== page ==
This is one of the most difficult dilemmas created in a personal injury case. Compensation for pain and suffering is difficult because, unlike other damages like medical expenses and lost wages, there is no easy or readily available way to objectively measure pain and suffering, and there is no retail price or pricing scale to rely upon.
Case law tells us that awards for pain and suffering must come from the “enlightened conscience” of the jury. Unfortunately, this does not give jurors much guidance.
When we argue damages for our clients, we generally try to compare their pre-accident lives to their lives since they’ve been injured. Someone who wakes up every day in debillitating pain and faces a life-time of prescription pain medicine might be entitled to more pain and suffering damages than someone whose life has been barely changed by their injuries. Someone who dreamed of being a prima ballerina, but lost a leg in an accident, might be entitled to a significant award for a dream lost. Ultimately, if a case proceeds to trial, it would be up to the jury to decide this issue.
There is no formula or set way that a jury, or insurance company, must analyze someone’s pain and suffering. However, sometimes we offer them a suggestion of one way to look at it. Sometimes we suggest that a person’s leisure time is their most important time — most people work hard for somebody else so that they can spent the time the belongs to them doing the things that they love. We argue that this “me” time has a value, and many times to the injured person this “me” time is more valuable than the hours they spend grinding out a living.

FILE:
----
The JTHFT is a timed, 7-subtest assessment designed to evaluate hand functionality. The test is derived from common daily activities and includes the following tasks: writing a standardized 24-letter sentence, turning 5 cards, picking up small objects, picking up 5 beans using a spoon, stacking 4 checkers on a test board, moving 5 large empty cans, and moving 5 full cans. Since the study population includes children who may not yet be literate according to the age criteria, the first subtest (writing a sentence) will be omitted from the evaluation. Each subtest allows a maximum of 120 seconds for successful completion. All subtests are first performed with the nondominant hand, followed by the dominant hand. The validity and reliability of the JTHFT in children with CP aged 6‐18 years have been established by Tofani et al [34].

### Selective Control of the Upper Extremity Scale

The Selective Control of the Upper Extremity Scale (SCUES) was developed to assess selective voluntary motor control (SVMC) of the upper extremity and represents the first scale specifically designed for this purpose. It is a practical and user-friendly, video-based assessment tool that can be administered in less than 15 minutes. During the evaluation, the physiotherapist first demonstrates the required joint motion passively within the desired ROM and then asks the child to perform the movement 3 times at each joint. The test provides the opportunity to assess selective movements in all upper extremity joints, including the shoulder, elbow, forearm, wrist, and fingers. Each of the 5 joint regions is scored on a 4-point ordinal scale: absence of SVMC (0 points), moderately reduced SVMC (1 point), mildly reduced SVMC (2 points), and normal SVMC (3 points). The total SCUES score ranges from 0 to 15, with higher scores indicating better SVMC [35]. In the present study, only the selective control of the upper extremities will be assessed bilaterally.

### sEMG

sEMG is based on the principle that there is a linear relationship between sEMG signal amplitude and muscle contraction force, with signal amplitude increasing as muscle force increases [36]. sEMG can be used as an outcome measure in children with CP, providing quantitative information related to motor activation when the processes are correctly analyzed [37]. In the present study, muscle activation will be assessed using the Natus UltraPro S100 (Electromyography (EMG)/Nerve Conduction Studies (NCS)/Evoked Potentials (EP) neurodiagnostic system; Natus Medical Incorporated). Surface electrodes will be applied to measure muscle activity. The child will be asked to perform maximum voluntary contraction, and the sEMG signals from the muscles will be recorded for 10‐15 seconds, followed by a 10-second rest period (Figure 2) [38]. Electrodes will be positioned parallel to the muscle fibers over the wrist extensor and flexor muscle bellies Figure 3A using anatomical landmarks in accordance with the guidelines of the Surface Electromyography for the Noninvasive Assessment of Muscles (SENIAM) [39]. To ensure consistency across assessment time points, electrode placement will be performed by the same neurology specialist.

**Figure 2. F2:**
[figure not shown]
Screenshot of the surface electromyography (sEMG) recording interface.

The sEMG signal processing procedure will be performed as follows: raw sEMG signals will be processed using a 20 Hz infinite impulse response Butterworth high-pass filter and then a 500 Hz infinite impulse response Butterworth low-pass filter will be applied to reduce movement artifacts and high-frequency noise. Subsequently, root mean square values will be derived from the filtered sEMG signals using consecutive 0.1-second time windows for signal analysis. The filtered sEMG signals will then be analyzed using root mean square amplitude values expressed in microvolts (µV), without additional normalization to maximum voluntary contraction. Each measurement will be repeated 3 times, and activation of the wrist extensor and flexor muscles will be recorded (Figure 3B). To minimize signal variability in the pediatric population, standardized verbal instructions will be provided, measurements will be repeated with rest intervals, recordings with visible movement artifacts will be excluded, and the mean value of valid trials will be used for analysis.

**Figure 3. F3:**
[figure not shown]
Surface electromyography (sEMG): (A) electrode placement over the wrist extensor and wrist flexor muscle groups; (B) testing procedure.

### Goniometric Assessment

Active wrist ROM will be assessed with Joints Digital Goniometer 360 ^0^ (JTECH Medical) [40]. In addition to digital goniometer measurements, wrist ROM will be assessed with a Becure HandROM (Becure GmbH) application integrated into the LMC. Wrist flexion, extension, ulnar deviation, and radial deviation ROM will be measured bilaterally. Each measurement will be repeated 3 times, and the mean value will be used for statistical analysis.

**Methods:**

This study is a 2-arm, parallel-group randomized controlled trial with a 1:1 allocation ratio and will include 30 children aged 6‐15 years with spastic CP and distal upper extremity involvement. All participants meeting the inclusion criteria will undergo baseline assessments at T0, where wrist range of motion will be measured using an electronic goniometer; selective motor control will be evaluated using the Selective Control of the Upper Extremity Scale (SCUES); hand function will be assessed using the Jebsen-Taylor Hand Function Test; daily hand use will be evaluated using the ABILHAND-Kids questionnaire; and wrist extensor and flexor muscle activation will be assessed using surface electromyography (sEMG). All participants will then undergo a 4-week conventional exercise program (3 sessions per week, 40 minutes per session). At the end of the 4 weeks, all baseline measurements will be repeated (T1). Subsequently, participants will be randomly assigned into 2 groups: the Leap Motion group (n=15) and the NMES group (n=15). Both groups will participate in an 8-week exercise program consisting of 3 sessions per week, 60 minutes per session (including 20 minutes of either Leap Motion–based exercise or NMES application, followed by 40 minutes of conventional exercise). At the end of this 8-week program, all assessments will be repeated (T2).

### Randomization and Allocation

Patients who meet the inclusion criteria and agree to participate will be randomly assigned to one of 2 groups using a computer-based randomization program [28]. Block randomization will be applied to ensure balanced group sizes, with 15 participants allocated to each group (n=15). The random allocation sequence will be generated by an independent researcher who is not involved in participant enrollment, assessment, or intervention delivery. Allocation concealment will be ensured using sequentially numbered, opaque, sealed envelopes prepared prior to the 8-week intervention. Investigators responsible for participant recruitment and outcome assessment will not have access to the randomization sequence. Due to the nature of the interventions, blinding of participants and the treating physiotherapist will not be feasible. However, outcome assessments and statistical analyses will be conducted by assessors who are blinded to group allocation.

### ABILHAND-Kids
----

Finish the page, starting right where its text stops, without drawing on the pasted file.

We ask whoever is analyzing the claim to consider all of the hours that our client has to deal with the mental and physical pain and suffering in an everage day. We ask them to calculate how many hours per week our client experiences the pain and suffering, how many weeks per year, etc. We then ask whoever is analyzing the claim to multiple this times 52 (weeks per year), and then multiply that by our client’s statistical life expectancy.
Even though there is no formula, we believe this is a fair way to look at pain and suffering damages — although there are others.